Office of Education Abroad
Top Floor, Garey Hall
800 Lancaster Avenue
Villanova, PA 19085
Make appointments to visit your primary care doctor, eye doctor and dentist. You should obtain copies of all prescriptions for any medications and eyeglasses or contacts. If necessary, you should carry a letter from your physician, which includes a description of any medical conditions, the dosage of prescribed medications, and the generic name of the medicine. This information can assist medical authorities during an emergency. Also know that some common medicines that are prescribed in the U.S. to treat depression and anxiety may be considered controlled substances in other countries. If you are taking any medications you should consult the embassy or Consulate of the country that you will be visiting about any special arrangements that must be made in order to bring the medication into the country. You must plan ahead to take care of your own pharmaceutical needs and consult with a physician on these matters. If you have any special allergies, you should plan to wear a medical alert bracelet or necklace and carry an identification card to inform overseas health care personnel in the event of an accident or injury.
Share any health related concerns with the OEA, your program provider, host university or faculty program coordinator. It is recommended that you describe any allergies, disabilities, psychological treatments, dietary requirements and medical needs so that adequate arrangements can be made. Resources and services for people with disabilities vary widely by country and region, so if you have a disability or special need you should disclose this information so that reasonable accommodations can be made.Any information shared with the OEA will be used by Program Providers and/or Resident Director to help make preparations, but will otherwise remain confidential.
Check your Health Insurance policy. All Villanova students are required to be covered by international health insurance while they are studying abroad.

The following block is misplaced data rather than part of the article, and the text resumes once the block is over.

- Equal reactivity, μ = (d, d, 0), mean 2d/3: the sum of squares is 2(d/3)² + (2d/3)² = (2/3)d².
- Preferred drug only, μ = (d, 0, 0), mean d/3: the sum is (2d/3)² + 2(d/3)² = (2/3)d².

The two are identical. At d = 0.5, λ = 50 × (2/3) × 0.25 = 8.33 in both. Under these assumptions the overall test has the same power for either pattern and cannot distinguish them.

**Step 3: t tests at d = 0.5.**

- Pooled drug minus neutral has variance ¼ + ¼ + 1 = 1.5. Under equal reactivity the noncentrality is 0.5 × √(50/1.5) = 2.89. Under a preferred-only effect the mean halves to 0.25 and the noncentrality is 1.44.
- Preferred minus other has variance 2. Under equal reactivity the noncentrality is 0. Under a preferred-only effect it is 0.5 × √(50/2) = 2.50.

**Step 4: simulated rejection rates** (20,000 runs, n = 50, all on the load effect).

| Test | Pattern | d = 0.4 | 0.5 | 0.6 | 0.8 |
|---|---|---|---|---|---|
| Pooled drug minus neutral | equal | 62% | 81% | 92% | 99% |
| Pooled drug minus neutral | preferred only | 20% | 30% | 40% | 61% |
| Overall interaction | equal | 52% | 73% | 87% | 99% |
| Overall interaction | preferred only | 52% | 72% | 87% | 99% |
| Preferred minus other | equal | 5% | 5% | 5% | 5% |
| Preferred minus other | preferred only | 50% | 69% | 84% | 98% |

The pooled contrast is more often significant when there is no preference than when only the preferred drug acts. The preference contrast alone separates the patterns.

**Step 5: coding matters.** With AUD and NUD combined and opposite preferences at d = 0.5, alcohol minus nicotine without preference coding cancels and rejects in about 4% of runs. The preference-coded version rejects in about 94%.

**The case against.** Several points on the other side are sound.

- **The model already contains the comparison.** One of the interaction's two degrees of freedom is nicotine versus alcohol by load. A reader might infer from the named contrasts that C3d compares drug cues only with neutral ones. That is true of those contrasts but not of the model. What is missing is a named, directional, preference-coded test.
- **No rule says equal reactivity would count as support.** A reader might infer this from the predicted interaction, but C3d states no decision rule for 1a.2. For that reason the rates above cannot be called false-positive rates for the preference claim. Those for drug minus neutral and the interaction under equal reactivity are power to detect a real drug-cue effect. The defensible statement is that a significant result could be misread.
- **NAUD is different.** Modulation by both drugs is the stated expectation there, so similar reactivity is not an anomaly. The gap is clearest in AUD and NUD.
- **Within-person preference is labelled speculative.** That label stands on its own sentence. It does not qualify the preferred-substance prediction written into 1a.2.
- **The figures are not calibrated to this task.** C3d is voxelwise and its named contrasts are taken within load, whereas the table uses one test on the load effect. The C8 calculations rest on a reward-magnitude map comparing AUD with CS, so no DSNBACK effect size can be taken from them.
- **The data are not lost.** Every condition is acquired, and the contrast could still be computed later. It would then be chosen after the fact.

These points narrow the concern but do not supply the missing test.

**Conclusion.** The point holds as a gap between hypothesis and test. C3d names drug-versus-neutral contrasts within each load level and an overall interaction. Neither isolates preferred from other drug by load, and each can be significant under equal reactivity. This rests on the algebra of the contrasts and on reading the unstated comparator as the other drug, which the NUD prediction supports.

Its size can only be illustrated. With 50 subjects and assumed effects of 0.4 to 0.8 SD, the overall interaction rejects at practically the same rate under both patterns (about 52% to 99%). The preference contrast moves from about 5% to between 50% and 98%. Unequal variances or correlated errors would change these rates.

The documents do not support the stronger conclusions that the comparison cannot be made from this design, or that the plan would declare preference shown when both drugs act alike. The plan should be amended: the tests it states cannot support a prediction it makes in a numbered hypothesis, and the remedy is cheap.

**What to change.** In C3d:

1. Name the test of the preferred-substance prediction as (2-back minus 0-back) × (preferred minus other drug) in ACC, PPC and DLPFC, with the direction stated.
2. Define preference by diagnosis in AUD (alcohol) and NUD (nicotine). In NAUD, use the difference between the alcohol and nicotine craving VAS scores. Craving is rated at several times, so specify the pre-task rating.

Remember, going abroad is not a magic "geographic cure" for any concerns and problems you may be facing at home. Both physical and emotional health issues will follow you wherever you go. In particular, if you are concerned about the use of alcohol and other controlled drugs, or if you have had any physical or emotional health concerns, please address these concerns honestly before planning to travel abroad. Contrary to many people's expectations, travel does not minimize these problems; in fact, being away from home can often bring these types of issues to a crisis stage.
Make a Copy of the Picture Page of your Passport and Visa (if applicable). Leave a copy with your family and email a copy to the OEA. Also, carry a copy or two along with you when you travel. File these copies away from your passport in case it is lost or stolen.
Register your trip details with the US State Department (US Citizens).
Research your host country's culture and understand the differences in laws. Also become familiar with the local emergency number (911 equivalent) and the procedures for obtaining emergency health and law enforcement services in the host country.
Call International SOS with any pre-trip health or safety related questions.
Follow the local news to understand issues that may affect your time abroad.
Develop a plan for regular communication with your family in the US so that in times of heightened political tensions or local incidents, you will be able to communicate directly with your family about your safety and well-being.
Purchase an Insurance Plan to cover your personal property. Items such as laptops and cellphones should be placed under a homeowners policy or a special personal property insurance. If lost or stolen, University laptops may be subject to replacement fees of up to $1000.